Gold-mounted tortoiseshell snuff boxes, supplied by Rundell, Bridge & Rundell, were a favorite royal gift. The richness of their decoration varied according to the status of the recipient. Rundell’s accounts include a number of boxes of the type shown below. A similar tortoiseshell box was sold by Rundell to George IV in 1821 for £81 18s.

Snuff Box made by Rundell, Bridge & Rundell

To fill up his snuff box, the fashionable gentleman would visit Fribourg & Treyer in Haymarket (1790-1981), known throughout London as the purveryor of the finest snuff in Town.

Fribourg & Treyer

One of the best parts about researching these places was seeing how many of them are still in operation. I had visited a few of them the last time I was in London, and now I have one more to see the next time I’m in Town. It’s wonderful to be able to enter a store and know that you can still shop like a Regency gentleman.

If you know of other London shops from the Georgian era that are still in existence that might have appealed to a fashionable gentleman, please post a comment and let me know. I’d love to add them to my list.

Sources used:


23 thoughts on “Where Did the Fashionable Regency Gentlemen Shop?

  1. What fun to read this and dream of those gentlemen decked in their finest. And to think some stores still exist! Great research. Well done!! Someday I will make it to London and I already know I will be charmed.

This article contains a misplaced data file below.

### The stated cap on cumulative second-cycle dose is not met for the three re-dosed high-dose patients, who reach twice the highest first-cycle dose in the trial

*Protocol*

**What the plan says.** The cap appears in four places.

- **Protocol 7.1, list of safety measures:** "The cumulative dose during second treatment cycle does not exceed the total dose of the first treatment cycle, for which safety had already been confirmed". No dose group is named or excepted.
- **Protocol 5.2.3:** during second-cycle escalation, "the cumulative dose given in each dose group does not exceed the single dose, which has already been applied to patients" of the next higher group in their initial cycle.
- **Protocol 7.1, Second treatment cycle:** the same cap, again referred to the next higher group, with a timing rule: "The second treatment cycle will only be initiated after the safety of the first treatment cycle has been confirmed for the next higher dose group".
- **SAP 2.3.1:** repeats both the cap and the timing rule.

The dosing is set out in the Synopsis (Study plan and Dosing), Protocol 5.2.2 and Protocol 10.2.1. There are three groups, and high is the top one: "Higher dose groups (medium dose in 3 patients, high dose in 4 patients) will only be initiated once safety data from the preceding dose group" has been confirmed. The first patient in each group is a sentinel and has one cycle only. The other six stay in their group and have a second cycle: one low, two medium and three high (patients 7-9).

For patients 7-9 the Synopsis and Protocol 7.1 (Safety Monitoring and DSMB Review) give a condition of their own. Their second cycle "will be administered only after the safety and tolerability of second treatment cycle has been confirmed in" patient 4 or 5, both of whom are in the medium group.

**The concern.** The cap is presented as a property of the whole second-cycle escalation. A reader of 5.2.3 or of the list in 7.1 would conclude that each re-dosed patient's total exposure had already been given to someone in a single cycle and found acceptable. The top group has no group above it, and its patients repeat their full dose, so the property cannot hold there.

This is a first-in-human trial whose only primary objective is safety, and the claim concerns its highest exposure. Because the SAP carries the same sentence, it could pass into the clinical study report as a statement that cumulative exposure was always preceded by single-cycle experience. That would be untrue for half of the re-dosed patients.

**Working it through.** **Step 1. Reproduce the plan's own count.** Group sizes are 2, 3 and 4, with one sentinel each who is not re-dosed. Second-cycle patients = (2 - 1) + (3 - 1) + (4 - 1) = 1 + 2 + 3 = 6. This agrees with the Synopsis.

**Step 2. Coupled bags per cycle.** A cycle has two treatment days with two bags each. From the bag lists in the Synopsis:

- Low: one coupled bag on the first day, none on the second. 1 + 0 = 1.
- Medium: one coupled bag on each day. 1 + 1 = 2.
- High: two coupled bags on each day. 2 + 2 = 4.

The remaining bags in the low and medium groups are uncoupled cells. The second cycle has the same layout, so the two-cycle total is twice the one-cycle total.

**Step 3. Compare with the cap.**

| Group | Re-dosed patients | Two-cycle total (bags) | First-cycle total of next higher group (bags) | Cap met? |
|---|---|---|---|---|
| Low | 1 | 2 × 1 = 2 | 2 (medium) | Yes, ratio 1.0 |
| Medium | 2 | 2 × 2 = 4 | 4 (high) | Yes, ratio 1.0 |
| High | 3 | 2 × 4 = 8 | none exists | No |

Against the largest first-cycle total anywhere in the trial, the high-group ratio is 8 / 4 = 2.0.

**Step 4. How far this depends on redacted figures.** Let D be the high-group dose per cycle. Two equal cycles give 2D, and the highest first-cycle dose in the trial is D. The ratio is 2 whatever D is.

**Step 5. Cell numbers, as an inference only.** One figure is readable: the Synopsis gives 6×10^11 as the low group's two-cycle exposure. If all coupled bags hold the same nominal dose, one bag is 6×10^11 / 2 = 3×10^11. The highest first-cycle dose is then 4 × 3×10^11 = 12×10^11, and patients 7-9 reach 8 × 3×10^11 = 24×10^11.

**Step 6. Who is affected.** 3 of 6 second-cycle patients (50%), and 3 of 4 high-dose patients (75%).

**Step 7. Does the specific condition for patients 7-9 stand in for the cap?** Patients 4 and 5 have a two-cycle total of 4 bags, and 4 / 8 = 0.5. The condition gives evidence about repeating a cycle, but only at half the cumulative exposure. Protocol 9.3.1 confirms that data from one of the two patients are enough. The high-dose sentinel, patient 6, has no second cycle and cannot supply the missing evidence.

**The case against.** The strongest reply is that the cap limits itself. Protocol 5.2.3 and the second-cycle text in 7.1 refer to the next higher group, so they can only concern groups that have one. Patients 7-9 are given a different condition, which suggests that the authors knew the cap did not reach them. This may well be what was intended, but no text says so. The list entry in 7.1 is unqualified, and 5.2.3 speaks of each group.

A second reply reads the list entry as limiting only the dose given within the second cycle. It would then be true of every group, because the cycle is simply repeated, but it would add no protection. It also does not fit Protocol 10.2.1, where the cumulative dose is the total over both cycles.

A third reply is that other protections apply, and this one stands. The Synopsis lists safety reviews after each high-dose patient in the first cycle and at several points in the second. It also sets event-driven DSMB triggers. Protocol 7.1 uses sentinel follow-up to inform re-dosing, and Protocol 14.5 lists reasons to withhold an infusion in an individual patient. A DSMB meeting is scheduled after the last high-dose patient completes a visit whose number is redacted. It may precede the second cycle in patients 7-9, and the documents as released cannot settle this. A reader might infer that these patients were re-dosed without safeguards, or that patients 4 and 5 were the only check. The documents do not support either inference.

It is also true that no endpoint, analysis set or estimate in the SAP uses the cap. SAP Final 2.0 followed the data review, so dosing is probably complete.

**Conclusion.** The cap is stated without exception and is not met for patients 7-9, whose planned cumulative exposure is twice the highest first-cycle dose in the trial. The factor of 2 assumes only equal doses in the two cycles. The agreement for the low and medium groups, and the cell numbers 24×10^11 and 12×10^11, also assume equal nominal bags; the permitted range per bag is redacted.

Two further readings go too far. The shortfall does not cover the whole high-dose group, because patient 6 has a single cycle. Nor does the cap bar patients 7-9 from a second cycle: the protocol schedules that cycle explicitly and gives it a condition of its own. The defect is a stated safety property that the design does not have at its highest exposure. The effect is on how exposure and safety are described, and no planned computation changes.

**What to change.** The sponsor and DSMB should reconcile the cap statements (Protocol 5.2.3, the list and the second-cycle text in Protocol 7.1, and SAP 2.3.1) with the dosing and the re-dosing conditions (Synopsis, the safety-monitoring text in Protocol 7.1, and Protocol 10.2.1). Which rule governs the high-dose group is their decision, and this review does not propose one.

2. What awesome information! I love this kind of stuff!

    I have a book called “The Epicure’s Almanack” by Ralph Rylance (1815), ed. by Janet Ing Freeman (copyright 2012). In it, Rylance describes where to eat, drink, purchase food/sweets, and have tea throughout London. There are over 600 entries in the original text by Rylance with commentary from the editor. It includes a variety of places, from fishmongers, sweet shops, taverns, pubs, chop houses, hotels, coffee rooms, confectioners, etc., broken down by area. You literally can follow along with a map and see how he progressed up one street and down the other.

    Some places still in business today include The Goat (no. 3 Stafford St, north side) and The King’s Head (SE corner of Stafford St. and Albemarle St). Also, the Cavendish Hotel (in 1815, it was called Miller’s) at 87 Jermyn St.